From 10.3% to 2.5% to O.2% in Just One Year — Voice of America Audience in Russia Obliterated by a Decision of U.S. Government Officials
FreeMediaOnline.org & Free Media Online Blog, March 10, 2009, San Francisco — According to an independent study commissioned by a government agency in charge of U.S. international broadcasts, the total annual audience reach in Russia for the Voice of America (VOA) Russian-language radio, TV, and Internet dropped from 10.3 percent in 2007 to 2.5% in 2008. It is believed to be the greatest audience loss in the history of international broadcasting in a one year period for a major media outlet which maintains its market presence.
But even the low figure of 2.5% does not reflect the whole severity of the decline since it represents VOA audience for the whole of 2008 and not VOA’s current reach in Russia. FreeMediaOnline.org, a San Francisco-based media freedom nonprofit, estimates that the annual reach for VOA in Russia is now well below 1 percent.
According to FreeMediaOnline.org president Ted Lipien, the Broadcasting Board of Governors (BBG), the agency in charge of VOA, is to blame for causing a 98% loss of audience in just one year. Lipien said that BBG’s actions have caused hundreds of thousands of U.S. taxpayer dollars to be wasted at a time when audiences in Russia are faced with increased media censorship and need access to objective news and opinions from the United States.
With the elimination by the BBG of on-air VOA radio and TV for Russia in the second half of last year, FreeMediaOnline.org estimates the total audience since August/September 2008 to be not much higher than 0.2 percent. InterMedia — the firm which conducted the survey — reported 0.2% as past year’s reach of VOA Russian Service website. InterMedia also reported that only a very small percentage of former VOA Russian radio listeners and TV viewers are visiting VOA website.
From the InterMedia market media report: “International Broadcasting in Russia,” December 2008:
VOA Russian [Service] stopped airing radio and TV programs by September 2008 (video and audio segments are still aired by a small number of local stations); Internet is Golos Ameriki’s [VOA Russian Service] principal focus for reaching audiences in Russia. This caused a drop in total annual reach for Golos Ameriki from 10.3 percent in 2007 to 2.5 percent in 2008. Past-year reach for VOA’s golosameriki.us Internet site was 0.2 percent.[Emphasis added by FreeMediaOnline.org.] Other international broadcasters were able to maintain their reach, with Radio Svoboda [Radio Free Europe/Radio Liberty (RFE/RL)] reaching 1.0 percent of Russians weekly and 3.2 percent annually; BBC reaching 0.8 percent weekly and 3.3 percent annually; and DW [the German broadcaster] reaching 0.7 percent weekly and 2.0 annually. As with Golos Ameriki, [VOA Russian Service] only a very small portion of this reach can currently be attributed to the websites.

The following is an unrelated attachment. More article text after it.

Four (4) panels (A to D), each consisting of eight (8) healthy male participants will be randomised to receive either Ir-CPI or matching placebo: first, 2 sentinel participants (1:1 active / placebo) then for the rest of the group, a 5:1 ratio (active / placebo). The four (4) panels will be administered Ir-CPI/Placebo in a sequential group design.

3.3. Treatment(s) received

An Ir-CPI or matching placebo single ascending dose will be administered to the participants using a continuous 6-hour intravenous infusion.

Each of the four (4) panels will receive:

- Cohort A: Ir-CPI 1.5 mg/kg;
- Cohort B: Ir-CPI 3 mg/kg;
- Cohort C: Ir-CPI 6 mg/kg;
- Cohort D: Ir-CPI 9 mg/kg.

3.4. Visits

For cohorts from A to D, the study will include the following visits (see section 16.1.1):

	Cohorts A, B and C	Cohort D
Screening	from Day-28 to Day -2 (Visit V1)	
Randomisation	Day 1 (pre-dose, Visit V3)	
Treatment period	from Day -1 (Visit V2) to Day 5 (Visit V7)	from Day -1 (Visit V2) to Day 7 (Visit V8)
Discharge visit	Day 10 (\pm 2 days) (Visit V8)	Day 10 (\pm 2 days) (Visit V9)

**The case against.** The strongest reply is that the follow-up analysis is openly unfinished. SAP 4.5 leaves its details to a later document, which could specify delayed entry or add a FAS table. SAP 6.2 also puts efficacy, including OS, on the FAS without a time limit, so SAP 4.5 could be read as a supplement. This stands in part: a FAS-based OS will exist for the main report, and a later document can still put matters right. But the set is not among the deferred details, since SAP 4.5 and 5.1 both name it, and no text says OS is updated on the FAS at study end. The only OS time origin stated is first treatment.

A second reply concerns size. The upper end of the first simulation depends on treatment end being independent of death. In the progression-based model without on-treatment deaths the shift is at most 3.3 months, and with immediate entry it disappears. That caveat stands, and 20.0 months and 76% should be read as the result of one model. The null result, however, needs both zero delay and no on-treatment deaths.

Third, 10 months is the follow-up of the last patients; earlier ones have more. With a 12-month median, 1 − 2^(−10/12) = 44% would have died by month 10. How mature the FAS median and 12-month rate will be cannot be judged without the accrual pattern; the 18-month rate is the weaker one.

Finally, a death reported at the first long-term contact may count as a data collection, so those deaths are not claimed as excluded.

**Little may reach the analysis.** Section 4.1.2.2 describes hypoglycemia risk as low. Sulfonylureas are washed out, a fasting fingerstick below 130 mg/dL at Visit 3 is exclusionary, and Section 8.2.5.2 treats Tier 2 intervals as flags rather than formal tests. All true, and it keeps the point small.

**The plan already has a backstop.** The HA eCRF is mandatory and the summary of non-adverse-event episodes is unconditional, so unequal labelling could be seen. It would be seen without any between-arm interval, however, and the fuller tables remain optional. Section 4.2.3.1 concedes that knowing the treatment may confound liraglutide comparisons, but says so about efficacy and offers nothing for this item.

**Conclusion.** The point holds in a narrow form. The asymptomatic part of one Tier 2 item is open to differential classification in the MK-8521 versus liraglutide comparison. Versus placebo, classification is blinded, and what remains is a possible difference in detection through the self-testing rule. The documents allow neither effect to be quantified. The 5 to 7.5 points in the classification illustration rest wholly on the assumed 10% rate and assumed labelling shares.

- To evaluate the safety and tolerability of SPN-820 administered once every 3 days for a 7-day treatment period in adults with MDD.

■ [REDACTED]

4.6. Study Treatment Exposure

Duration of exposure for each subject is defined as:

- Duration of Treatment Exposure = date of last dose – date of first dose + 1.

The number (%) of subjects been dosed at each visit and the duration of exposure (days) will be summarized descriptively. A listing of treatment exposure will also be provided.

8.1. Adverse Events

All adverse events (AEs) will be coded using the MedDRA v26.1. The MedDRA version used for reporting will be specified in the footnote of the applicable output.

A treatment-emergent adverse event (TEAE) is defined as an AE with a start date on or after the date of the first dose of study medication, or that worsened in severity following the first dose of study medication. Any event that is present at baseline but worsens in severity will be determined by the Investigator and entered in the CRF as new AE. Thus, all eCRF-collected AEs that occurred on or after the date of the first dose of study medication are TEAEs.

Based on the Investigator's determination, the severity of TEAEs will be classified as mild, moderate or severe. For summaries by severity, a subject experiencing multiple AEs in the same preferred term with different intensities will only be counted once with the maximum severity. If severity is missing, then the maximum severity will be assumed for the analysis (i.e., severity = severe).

In late July 2008, just twelve days before the Russian army invaded parts of Georgia in a territorial dispute, the BBG took all VOA Russian-language radio programs off the air and later canceled VOA Russian-language TV programs. These decisions were made without any public announcements and implemented despite protests from members of Congress, VOA journalists, and human rights organizations.
The subsequent tremendous drop in audience size (98% in just one year — an unprecedented loss of audience for an existing media service in the history of international broadcasting) can be attributed almost entirely to decisions made by the Broadcasting Board of Governors (BBG), a small group of presidentially-appointed officials representing both major political parties and their executive staff who manage U.S.-funded broadcasts for overseas audiences. Critics of the BBG’s actions argue that these decisions have deprived VOA journalists of their ability to counter censorship in Russia by making it impossible for VOA to use multiple program delivery platforms and media products at a critical time.
VOA and other Western international broadcasters have experienced a steady loss of audience reach in Russia over a number of years as a result of the Kremlin’s restrictive media policies. But according to Ted Lipien, president of FreeMediaOnline.org, the sudden multifold drop in 2008 was a direct result of actions taken by U.S. government officials and cannot be attributed to any new restrictions by the Russian authorities. Also confirming that the BBG is to blame for the sudden loss of VOA audience in Russia was an observation in the InterMedia report that “other international broadcasters were able to maintain their reach” last year.
Former BBG chairman, James K. Glassman — known for his neoconservative views, support for privatization of U.S. international broadcasting assets, and great enthusiasm for the use of Internet — personally rejected urgent requests from VOA journalists who pleaded with him last August to allow them to resume radio broadcasts to Russia and the war zone in Georgia.
BBG officials justified their actions by claiming that VOA would be in a better position to overcome Russian government media censorship if it concentrated its programming efforts exclusively on the Internet. FreeMediaOnline.org and others repeatedly warned the BBG that this strategy was extremely naive and would reward Mr. Putin’s censorship of independent media. The same critics predicted a drastic drop in audience size for VOA if the BBG implemented its plan. They also pointed out that the BBG plan called for spending money on needless projects benefiting private Internet contractors while the Russian Service would be deprived of substantive Internet content previously generated from radio and TV programs. Read FreeMediaOnline.org report “Model Interactive Website Touted As Replacement for Voice of America Radio to Russia Attracts No Comments from Users”
This is how in an internal memo “VOA Russian Options Paper,” written in 2008, government bureaucrats inspired by the BBG’s marketing strategies, boasted about their ability to substantially increase VOA audience size in Russia using only the Internet: